The Pack Rat (Neotoma albigula), also known as the White-throated wood rat, has been in this region for at least 50,000 years. And it has been collecting things.
The pack rat measures 8 inches long, head and body, and the tail is another 5 to 7 inches. The tail is covered by loose skin which can be shed to escape a predator. Pack rats are usually solitary.
A pack rat nest is a loose conglomeration of twigs and grass, fortified against predators with cactus parts, especially cholla. The nest consists of tunnels and chambers with separate areas for food storage, sleeping, nursery, and waste products. There are often many insects in the nest feeding on collected plant material. Kissing bugs also inhabit the nest and feed on pack rat blood.
Currently, the pat rat obtains nourishment and water mainly from feeding on prickly pear cactus. Its kidneys have evolved to deal with and excrete oxalic acid derived from the cactus. It is one of the few animals that can do this. That ability, and its habit of collecting things, is what makes the pack rat a good desert archaeologist (See my article Cactus water will make you sick for an explanation of oxalic acid).
The pack rat places his collectibles in the waste chamber and urinates on them (instead of going outdoors where it would be subject to predation from Great Horned owls, snakes, and coyotes). Because of the high calcium oxalate content, the urine solidifies and preserves the collection in a hard resinous or vitreous-looking material called a midden. The midden looks much like peanut brittle, or a chocolate bar filled with nuts, but that’s another story which I tell below.
The midden is a layered material preserving leaves, sticks, seeds, and other plant parts, bones, stones, feathers, and everything else the pack rat collects, usually from within a 100-foot radius of the nest. At the Fort Bowie National Historic site, a set of false teeth found in a pack rat nest is on display. One can excavate and date the layers (usually by the C14 method) to see when certain plants first appeared in the region. The urine acts as a bactericide, so the organic material is preserved. Some midden material from western Arizona has been dated as old as 40,000 years.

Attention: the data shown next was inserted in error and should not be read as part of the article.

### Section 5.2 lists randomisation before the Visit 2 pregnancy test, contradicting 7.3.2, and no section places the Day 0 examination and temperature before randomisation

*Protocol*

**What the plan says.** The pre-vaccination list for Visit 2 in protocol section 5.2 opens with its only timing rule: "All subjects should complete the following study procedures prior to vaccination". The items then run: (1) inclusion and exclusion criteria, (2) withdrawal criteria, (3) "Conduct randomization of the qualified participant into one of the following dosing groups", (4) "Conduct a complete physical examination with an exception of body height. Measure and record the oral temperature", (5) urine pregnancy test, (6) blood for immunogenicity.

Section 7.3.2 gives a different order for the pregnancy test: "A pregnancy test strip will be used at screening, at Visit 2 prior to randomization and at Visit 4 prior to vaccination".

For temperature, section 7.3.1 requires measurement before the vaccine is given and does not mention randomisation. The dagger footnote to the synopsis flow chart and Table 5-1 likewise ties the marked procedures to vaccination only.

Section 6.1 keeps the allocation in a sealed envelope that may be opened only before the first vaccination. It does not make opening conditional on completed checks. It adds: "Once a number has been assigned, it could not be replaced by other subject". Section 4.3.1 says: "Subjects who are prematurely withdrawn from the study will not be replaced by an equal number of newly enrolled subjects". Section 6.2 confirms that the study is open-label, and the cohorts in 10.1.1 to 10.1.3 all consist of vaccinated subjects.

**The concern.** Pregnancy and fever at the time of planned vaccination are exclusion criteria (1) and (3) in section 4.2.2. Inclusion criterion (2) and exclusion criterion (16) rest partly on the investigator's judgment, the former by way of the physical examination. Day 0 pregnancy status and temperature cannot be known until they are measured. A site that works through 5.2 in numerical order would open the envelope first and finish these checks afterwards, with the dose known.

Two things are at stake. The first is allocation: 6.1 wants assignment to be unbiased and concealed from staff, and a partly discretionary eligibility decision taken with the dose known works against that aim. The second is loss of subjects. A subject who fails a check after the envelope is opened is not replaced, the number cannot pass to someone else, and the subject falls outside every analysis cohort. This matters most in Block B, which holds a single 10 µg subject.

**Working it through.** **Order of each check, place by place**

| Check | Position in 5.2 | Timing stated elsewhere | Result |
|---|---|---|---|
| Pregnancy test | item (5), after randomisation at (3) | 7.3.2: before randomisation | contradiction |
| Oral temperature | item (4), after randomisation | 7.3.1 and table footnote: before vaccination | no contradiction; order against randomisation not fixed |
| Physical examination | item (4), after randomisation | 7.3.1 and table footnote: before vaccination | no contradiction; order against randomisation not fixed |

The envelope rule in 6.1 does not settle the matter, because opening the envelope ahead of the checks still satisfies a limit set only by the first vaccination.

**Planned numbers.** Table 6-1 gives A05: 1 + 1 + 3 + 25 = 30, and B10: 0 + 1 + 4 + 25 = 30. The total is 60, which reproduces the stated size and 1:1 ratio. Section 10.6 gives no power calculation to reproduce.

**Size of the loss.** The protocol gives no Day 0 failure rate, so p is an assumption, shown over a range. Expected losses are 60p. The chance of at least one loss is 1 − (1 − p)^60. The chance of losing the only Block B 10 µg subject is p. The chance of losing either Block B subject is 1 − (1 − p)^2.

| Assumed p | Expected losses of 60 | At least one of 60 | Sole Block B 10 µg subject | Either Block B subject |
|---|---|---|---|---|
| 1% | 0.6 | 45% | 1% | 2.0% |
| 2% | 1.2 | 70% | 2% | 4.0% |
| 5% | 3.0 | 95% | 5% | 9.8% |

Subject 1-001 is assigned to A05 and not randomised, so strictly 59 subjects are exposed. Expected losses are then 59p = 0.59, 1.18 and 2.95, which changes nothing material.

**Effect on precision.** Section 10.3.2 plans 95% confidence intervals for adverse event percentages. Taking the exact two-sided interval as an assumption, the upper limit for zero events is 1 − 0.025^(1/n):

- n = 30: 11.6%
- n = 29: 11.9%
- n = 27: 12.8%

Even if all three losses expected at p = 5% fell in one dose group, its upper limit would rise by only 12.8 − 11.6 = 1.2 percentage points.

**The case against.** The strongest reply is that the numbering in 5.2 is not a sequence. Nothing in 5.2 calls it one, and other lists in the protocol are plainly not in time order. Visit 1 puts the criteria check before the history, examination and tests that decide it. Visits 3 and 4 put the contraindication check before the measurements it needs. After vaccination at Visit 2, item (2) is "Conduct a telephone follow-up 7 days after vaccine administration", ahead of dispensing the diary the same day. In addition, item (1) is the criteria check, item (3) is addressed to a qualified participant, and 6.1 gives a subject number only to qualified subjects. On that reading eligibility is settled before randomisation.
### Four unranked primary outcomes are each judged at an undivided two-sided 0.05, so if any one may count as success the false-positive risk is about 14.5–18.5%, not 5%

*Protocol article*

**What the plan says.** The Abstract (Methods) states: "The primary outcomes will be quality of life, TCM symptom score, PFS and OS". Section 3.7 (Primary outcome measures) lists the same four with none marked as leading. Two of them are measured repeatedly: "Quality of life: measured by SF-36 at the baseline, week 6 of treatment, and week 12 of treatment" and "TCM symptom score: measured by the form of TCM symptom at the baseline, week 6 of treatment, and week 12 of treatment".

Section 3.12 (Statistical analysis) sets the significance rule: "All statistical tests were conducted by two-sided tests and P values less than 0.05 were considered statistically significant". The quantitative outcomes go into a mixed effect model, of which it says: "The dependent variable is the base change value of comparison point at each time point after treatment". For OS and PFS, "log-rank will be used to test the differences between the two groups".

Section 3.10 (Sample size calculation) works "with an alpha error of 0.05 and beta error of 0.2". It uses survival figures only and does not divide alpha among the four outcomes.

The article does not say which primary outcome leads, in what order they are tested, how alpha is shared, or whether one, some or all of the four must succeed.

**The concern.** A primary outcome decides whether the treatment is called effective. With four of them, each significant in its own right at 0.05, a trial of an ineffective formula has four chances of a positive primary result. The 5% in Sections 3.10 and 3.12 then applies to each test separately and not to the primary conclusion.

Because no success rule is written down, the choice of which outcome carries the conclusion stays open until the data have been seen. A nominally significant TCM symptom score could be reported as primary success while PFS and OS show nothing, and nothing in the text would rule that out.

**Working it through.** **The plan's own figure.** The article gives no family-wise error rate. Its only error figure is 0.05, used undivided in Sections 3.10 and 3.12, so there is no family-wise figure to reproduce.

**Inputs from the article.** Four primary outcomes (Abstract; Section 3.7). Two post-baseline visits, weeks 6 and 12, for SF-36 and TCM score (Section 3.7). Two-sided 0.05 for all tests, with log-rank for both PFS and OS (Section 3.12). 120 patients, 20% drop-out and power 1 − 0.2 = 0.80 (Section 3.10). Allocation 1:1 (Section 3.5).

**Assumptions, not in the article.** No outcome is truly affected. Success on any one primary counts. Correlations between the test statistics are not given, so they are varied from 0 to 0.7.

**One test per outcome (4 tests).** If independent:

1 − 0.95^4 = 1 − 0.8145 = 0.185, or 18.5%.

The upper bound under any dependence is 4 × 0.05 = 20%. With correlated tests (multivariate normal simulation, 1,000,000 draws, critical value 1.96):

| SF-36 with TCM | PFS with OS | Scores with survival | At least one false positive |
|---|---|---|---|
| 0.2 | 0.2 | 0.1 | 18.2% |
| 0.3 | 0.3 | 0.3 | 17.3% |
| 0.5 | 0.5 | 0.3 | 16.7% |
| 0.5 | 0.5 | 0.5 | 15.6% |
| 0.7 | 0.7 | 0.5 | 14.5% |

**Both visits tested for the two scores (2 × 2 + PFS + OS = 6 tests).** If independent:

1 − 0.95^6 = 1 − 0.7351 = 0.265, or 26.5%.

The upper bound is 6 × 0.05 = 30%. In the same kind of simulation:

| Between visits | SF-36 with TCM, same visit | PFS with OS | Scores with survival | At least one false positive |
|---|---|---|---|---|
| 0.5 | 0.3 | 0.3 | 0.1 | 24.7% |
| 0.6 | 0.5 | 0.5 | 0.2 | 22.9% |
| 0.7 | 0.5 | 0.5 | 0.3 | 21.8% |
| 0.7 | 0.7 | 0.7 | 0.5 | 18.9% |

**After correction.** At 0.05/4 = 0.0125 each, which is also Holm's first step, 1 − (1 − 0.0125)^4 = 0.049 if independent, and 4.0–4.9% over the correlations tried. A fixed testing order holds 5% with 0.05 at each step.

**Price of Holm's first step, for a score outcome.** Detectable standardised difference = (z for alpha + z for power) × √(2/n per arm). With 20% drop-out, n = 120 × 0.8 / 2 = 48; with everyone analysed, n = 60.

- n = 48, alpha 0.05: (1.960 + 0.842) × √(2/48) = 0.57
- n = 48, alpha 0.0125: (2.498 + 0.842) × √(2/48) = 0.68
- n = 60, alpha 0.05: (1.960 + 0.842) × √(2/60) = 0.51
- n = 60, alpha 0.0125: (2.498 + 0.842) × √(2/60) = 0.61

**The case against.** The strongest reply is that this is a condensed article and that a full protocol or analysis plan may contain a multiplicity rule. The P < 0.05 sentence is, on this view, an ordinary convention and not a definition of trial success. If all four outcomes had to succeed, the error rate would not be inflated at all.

There are some nests in the Tucson Mountains that have been continuously inhabited for the last 5,000 years. One nest near Contzen Pass off Picture Rocks Road has been dated at 21,000 years old. At that time, the area that now has saguaros and palo verde trees, had junipers and oak trees.
Study of middens near the Waterman Mountains (the range on the west side of Avra Valley), shows that 11,000 years ago, the area was a woodland forest with pines and oaks. Study of fossils from middens show that the desert has come and gone many times. Since the last glacial epoch, as temperate forests retreated to higher elevations, plants from much farther south migrated northward. Analysis of midden material indicates that mesquite trees arrived in southern Arizona about 15,000 years ago, saguaros about 8,000 years ago, and Foothills palo verde trees about 4,000 years ago.
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That other story, paraphrased from the Arizona-Sonora Desert Museum magazine, Sonorensis, Fall 1983, is about a first encounter with midden material:
In the 1849 gold rush, a group of emigrants crossed the inhospitable Mojave desert from Utah to California on a journey that nearly ended in disaster in Death Valley. When the party became desperate for food and water near Papoose Lake in southeastern Nevada, a search party split from the main group. In a nearby canyon, they came to a high cliff and in its face were niches or cavities as large as a barrel and in some of them, found balls of a glistening substance looking like pieces of variegated candy stuck together. It was evidently food of some sort, and they found it to be sweet but sickish. Some made a good meal of it but were a little nauseated afterwards. Yum!